Looking for a 4-leaf clover in honor of St. Patrick’s Day? Why stop there? You can make clover foraging part of your array of wild edibles and search all year long.
Speaking as someone who has a knack for finding 4-leaf clovers and sometimes even 5, 6, or 7-leafed ones, the more time you spend in clover fields, the more likely you’ll find a 4-leafed one. Foraging for wild clover is a great way to get outside and get lucky in your search for free wild food. Continue reading
Once you’ve become a pro at harvesting your own maple sap, you can start cooking! You’ll need 40 gallons of sap to make one gallon of syrup. One tap will produce around 20 gallons of sap. Once you’ve harvested enough sap to make the final product, get the sap ready to boil. Never boil sap inside as the sticky moisture created will stick to everything inside of your house. Continue reading
Sap from many different species of trees can be made into one of the best natural sweeteners ever: syrup. Harvesting sap is a simple and low maintenance task that anyone with a few trees on their property can take advantage of. Follow these 3 steps for an abundance of all-natural maple syrup! Continue reading
Foraging can be one of the most fun outdoor activities and provide you with an endless source of seasonal (and free!) edible food. Here are 7 tips to foraging safety so you can enjoy wild edibles without worry. Continue reading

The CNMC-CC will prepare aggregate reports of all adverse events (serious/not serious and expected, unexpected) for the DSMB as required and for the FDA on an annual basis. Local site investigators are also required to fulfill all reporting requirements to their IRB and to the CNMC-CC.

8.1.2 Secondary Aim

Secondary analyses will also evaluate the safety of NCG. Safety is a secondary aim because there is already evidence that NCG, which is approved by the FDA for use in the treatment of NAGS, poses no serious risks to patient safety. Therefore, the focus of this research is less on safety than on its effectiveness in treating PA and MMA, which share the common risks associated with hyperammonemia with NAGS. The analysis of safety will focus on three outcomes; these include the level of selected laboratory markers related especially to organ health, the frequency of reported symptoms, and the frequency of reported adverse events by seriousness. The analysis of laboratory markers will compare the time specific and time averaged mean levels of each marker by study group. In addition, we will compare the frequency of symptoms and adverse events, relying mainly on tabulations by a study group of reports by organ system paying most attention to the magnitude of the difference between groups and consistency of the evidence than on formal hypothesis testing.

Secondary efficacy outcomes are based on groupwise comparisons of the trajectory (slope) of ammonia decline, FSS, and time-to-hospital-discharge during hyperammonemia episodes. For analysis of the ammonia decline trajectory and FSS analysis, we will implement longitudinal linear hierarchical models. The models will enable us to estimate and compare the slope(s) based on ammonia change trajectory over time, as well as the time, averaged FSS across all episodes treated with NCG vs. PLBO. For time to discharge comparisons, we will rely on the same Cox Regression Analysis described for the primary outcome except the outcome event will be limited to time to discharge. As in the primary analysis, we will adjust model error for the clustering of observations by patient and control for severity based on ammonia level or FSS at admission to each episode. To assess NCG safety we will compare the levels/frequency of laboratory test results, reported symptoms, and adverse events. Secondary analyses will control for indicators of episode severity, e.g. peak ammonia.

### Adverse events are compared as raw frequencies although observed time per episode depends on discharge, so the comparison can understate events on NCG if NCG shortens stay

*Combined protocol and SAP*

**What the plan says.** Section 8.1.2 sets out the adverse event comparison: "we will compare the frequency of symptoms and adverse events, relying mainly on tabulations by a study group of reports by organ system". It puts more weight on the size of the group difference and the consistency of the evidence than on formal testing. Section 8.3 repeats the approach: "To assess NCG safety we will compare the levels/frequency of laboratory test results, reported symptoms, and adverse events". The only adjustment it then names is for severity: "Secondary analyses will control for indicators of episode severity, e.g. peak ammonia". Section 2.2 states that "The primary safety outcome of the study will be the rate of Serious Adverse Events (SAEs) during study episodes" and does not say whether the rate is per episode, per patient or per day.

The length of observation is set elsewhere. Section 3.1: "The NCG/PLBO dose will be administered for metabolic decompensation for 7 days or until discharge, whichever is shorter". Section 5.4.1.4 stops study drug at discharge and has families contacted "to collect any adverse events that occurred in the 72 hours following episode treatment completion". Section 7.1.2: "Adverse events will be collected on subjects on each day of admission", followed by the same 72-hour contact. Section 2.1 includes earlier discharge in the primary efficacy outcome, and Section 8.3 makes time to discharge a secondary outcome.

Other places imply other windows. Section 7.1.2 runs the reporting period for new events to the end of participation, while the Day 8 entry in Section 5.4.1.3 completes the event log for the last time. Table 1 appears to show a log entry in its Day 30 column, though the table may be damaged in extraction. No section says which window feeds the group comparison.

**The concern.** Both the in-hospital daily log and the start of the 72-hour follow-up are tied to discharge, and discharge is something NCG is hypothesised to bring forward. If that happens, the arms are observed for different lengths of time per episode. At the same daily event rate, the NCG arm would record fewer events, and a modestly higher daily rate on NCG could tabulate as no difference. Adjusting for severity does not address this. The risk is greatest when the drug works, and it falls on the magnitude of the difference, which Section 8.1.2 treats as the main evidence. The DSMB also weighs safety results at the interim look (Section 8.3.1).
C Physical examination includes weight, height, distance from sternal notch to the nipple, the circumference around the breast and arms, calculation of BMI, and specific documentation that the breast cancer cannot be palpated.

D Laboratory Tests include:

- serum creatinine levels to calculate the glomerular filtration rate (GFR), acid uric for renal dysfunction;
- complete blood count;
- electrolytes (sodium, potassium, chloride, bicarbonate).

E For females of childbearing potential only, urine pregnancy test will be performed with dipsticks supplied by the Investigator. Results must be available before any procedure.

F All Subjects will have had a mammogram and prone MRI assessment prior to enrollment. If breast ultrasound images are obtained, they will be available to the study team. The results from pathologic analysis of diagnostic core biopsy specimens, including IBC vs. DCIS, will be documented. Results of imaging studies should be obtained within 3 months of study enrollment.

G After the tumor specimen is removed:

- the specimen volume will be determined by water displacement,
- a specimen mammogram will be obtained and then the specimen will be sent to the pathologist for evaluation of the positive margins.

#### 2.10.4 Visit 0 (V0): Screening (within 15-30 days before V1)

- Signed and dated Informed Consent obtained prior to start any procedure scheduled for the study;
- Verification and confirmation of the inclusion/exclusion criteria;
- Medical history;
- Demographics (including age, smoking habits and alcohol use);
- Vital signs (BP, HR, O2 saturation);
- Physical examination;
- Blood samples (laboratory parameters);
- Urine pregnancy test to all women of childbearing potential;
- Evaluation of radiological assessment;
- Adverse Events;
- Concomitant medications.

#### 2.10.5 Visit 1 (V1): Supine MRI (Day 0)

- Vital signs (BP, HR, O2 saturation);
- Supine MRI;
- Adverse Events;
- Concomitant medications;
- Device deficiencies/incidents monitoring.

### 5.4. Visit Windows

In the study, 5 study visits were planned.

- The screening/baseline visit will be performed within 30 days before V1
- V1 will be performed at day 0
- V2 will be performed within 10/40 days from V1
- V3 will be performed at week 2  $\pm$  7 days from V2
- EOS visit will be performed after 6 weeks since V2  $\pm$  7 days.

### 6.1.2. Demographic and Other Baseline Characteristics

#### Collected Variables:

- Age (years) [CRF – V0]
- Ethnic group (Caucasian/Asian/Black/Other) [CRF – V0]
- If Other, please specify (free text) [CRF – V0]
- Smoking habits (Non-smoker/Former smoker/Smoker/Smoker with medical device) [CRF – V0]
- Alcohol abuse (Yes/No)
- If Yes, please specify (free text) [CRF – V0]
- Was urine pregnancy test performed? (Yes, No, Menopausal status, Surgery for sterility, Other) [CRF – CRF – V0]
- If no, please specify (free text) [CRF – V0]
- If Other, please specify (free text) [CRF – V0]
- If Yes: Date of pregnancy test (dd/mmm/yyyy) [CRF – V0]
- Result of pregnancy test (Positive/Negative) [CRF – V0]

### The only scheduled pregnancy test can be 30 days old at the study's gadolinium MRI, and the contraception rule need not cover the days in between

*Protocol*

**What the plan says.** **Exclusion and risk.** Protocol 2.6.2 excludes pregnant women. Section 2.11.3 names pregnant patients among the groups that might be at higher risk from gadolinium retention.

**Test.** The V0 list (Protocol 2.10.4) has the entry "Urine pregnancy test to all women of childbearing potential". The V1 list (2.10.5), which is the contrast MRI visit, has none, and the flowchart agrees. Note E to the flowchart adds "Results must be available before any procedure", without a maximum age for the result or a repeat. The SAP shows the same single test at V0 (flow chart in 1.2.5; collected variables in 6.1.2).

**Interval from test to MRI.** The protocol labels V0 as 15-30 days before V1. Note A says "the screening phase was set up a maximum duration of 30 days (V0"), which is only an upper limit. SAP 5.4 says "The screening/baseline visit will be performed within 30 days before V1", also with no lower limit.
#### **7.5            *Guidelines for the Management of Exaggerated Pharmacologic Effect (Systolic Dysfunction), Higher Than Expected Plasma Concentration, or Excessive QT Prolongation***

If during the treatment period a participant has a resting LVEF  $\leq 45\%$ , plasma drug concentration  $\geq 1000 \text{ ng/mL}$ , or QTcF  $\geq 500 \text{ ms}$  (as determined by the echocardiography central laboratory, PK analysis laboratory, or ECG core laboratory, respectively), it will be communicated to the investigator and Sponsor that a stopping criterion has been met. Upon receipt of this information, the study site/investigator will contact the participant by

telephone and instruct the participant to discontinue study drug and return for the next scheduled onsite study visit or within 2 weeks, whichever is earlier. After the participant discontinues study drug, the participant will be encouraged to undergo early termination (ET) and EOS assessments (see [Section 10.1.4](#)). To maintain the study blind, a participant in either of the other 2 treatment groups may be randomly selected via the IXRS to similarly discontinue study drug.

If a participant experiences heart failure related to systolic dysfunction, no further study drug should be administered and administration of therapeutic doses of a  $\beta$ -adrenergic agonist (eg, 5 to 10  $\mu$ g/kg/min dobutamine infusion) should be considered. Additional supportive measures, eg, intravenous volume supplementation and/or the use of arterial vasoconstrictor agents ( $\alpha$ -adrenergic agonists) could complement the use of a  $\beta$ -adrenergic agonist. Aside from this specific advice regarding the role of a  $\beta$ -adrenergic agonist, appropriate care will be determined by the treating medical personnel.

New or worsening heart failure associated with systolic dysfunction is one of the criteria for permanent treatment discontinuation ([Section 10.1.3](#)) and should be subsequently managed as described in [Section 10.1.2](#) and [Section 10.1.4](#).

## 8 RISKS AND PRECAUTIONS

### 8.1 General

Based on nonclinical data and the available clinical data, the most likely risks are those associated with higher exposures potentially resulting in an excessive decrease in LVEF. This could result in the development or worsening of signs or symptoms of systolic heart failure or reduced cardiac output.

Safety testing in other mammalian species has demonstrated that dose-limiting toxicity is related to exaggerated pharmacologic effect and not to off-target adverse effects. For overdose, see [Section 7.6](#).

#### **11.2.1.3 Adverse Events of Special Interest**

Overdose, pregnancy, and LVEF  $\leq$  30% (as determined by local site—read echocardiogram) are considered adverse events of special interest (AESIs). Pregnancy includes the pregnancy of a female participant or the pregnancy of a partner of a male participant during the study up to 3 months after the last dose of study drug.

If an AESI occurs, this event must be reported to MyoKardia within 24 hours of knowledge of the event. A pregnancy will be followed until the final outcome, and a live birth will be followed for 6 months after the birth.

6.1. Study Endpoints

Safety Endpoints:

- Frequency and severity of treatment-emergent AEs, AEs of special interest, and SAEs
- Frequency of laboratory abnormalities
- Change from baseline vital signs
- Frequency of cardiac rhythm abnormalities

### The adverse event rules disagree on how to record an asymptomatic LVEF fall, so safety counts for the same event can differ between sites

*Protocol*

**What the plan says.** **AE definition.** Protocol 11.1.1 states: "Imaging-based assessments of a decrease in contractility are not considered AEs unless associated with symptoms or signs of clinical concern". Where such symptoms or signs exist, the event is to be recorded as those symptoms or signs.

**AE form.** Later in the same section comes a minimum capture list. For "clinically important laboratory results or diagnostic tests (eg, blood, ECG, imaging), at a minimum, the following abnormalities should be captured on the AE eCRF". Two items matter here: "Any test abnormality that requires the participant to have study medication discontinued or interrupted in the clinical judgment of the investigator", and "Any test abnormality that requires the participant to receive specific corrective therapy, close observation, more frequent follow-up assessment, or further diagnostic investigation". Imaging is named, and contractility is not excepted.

All rose hips are edible. When I started taking up foraging, I grew to love simple and blanketing rules like those. All grasses are edible. Never eat what’s growing on dead wood. Foraging for rose hips was a great thing to do after the frost when the hips are soft and sweet. The snow had crisped these perfectly into a sticky sweet mess. Continue reading
I found the rabbits even before my beagle did. Tracking animals can help you find them faster than even a canine nose can! The Magpie Forest is a unique and beautiful natural preserve in Pullman, Washington. We came here in search of rabbits. Continue reading
All across the country, wild and edible field garlic pops up in small green tufts. It’s hearty, resilient and easy to identify. It’s edible right out of the ground, but you can clean it, cook it or add it to soups and salads. Field garlic is not native to North America and in a few states it’s an invasive species that flavors cow’s milk in an unappetizing way. Eating this free resource is good for your local environment! Continue reading